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Old 10-17-2007, 07:46 PM   #36
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Thanks for the help, folks. I, too, have read good things about Venice.
Hard finding just the right place isn't it? Don't want too many little kids or too many old and feeble, don't want too hot or cold, don't want all married when you are single, blah, blah, blah. I feel like getting an RV, living in it, travel around...and call it a day sometimes. This has become like a second job for me (finding the right place, that is). I thought it would be easier to do than it has become. Is this what they mean by: Old age isn't for sissies? And I am not even that old...
Orchidflower, here's something else to confuse the issue. I really believe that there are quite a few places that would be just perfect for you, or for me (though they may not be the same places!)

There are probably great things about some places that we never thought to look for because we never thought we would value these attributes. I moved to New Orleans for the job, and never realized that I would love it so much (well I did until Katrina, that is). The European flavor of the city, the architecture, art, and culture down here were attributes that surprised me, nicely, and got into my heart.

I don't think it is a good place for an older person these days, but it isn't the only place I can treasure.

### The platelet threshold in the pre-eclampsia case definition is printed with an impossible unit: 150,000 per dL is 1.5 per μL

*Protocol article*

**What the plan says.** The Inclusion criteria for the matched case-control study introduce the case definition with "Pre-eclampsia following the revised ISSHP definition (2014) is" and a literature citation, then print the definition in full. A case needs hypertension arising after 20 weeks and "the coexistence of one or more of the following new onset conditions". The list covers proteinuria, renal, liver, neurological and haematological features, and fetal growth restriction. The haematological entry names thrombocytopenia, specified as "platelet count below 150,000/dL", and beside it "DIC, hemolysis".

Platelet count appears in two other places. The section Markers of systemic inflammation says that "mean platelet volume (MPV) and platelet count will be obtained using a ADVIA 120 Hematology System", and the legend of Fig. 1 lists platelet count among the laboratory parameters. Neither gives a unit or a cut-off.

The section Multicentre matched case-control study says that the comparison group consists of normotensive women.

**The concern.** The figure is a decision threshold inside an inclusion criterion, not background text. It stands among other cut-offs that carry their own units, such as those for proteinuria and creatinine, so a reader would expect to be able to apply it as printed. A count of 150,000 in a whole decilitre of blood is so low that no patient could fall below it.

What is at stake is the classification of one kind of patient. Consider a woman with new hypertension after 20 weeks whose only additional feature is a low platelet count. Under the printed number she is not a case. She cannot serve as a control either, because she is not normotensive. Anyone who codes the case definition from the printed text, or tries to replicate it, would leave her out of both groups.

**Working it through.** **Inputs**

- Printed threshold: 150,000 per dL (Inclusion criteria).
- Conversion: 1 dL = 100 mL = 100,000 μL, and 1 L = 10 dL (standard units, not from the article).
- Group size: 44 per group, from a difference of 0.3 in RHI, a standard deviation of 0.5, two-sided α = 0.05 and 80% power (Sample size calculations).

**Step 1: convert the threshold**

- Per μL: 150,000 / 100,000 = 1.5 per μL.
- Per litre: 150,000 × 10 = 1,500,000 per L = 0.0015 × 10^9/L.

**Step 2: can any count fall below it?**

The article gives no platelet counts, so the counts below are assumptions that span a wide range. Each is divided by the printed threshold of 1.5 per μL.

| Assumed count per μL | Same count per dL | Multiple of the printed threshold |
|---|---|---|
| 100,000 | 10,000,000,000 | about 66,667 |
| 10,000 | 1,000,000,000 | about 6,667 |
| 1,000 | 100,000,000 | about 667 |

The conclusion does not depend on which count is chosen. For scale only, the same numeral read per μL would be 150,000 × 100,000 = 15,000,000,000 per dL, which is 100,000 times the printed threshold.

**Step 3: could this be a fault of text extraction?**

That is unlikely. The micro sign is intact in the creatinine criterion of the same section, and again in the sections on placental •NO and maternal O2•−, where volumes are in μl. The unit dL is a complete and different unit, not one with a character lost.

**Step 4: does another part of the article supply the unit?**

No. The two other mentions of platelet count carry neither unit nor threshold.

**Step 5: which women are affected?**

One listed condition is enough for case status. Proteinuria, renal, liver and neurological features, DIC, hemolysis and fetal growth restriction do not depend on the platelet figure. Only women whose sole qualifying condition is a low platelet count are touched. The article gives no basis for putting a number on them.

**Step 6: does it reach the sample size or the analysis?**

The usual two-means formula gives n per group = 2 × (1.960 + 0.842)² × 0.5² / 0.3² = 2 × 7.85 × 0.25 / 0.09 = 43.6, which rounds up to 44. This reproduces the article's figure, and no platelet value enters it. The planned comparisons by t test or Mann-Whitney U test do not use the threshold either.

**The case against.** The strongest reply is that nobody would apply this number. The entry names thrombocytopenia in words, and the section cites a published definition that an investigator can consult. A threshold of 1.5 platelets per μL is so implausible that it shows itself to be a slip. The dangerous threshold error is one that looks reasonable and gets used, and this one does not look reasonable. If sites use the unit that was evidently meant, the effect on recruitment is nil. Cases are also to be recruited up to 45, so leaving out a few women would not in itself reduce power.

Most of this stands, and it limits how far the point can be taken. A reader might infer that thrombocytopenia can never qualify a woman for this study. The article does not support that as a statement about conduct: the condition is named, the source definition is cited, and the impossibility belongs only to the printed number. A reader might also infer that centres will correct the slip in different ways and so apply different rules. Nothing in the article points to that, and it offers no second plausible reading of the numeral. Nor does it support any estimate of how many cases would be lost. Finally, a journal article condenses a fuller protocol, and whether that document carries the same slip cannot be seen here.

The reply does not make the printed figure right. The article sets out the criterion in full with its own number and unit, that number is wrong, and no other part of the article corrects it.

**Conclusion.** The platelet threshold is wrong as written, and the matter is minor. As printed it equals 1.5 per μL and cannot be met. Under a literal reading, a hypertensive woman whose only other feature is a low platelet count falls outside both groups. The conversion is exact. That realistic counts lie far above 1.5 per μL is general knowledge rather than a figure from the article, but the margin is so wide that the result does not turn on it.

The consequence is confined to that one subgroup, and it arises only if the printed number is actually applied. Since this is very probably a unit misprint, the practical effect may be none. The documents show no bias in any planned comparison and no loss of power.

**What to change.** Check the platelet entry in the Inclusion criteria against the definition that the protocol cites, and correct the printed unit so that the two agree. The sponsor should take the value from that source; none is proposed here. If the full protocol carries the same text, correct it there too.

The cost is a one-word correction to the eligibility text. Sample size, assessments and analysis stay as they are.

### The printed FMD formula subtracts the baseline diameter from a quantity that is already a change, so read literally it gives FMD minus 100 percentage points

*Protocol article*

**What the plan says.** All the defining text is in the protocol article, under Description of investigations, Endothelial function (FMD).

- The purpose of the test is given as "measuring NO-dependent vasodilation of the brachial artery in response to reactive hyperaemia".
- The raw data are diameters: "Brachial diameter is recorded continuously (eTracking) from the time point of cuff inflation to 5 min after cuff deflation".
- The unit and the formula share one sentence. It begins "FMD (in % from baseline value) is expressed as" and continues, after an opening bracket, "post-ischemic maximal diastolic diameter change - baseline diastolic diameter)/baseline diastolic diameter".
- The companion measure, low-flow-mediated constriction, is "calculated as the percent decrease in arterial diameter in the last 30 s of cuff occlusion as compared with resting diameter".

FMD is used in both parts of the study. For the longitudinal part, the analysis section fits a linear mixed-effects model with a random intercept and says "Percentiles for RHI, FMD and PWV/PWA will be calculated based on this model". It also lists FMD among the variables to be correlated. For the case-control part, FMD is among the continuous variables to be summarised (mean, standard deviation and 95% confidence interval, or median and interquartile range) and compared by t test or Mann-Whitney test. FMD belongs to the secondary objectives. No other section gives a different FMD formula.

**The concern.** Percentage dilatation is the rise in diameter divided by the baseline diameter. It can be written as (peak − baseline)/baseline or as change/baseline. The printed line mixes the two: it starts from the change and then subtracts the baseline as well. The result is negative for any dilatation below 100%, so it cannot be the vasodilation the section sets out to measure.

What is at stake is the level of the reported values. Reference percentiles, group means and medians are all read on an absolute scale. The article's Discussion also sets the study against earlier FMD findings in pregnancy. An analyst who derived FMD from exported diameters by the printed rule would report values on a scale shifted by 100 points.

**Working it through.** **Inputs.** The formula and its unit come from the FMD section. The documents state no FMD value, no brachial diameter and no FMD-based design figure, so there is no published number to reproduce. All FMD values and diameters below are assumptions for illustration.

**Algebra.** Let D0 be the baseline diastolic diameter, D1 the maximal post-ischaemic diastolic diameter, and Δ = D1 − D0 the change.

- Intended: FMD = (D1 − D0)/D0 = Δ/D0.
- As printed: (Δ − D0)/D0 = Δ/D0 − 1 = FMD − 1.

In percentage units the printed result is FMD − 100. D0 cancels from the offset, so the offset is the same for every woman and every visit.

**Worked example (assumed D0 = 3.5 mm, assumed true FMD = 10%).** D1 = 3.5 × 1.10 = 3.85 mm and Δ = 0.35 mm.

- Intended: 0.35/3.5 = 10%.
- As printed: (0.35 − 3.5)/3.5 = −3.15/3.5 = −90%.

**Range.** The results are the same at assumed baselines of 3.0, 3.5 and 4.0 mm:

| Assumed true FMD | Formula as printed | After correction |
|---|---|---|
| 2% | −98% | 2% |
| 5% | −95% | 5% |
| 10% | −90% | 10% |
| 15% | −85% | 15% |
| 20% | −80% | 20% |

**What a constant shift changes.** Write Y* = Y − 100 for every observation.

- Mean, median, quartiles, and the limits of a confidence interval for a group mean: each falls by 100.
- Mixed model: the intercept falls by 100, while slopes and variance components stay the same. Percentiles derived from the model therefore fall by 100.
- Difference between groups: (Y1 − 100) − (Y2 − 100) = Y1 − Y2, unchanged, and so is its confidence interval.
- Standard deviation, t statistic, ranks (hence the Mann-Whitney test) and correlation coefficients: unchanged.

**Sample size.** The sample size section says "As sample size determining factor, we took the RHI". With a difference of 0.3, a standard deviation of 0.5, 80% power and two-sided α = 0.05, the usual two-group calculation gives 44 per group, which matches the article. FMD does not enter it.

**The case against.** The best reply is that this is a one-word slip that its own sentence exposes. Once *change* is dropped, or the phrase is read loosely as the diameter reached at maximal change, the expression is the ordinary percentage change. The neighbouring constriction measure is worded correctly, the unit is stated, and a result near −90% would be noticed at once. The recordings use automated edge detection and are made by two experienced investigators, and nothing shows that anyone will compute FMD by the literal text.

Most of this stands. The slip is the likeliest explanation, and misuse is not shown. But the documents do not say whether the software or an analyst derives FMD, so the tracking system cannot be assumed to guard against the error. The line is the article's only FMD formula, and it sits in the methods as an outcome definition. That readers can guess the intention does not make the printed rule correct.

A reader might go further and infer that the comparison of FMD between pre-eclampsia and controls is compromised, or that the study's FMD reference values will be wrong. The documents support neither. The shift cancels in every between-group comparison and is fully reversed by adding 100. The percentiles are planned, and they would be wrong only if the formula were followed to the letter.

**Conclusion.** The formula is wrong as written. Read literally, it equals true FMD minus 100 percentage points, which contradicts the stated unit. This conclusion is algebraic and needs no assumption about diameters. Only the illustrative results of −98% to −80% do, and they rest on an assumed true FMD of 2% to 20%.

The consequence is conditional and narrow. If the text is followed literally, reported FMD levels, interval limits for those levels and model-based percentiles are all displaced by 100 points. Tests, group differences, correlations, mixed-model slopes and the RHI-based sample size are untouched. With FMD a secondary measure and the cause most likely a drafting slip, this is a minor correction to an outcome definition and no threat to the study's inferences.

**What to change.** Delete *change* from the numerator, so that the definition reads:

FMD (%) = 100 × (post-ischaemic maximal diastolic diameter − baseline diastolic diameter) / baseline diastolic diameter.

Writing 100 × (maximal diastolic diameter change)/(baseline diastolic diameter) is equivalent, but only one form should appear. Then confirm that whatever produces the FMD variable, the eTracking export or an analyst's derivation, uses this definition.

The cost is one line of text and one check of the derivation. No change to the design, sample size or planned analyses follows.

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Old 10-17-2007, 10:46 PM   #37
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My biological father lived many years in Naw'Lins, so I know that area. How much did I love that city? Well, I was planning to move there for a few years when I got out of here (thru eldercaring). @#$%^&* NOW there is no N.O. to go back to hardly...unless you are into toxic fumes.
The food, the architecture, the attitude...just live in a low crime area is what you would have to watch. But what a city! It is such a pity, but, I am afraid, it is gone forever. I know, I know...I am the prophet of doom and gloom, but I am thinking with my left brain now and don't see it possible to rebuild much. I, personally, don't have the guts to stay where the levees won't hold the entire French Quarter and it might soon go all down the drain for good. (I would have lived in the CBD, probably, tho)
I LOVED New Orleans, and am so thankful I got to live there for a few months once.

But, I DO get your point about the feel, the atmosphere of a city that can't or isn't put in any of the statistics you read. That is a right brain function after I narrow the left brain facts down..haha!
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Old 10-18-2007, 07:26 AM   #38
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My biological father lived many years in Naw'Lins, so I know that area. How much did I love that city? Well, I was planning to move there for a few years when I got out of here (thru eldercaring). @#$%^&* NOW there is no N.O. to go back to hardly...unless you are into toxic fumes.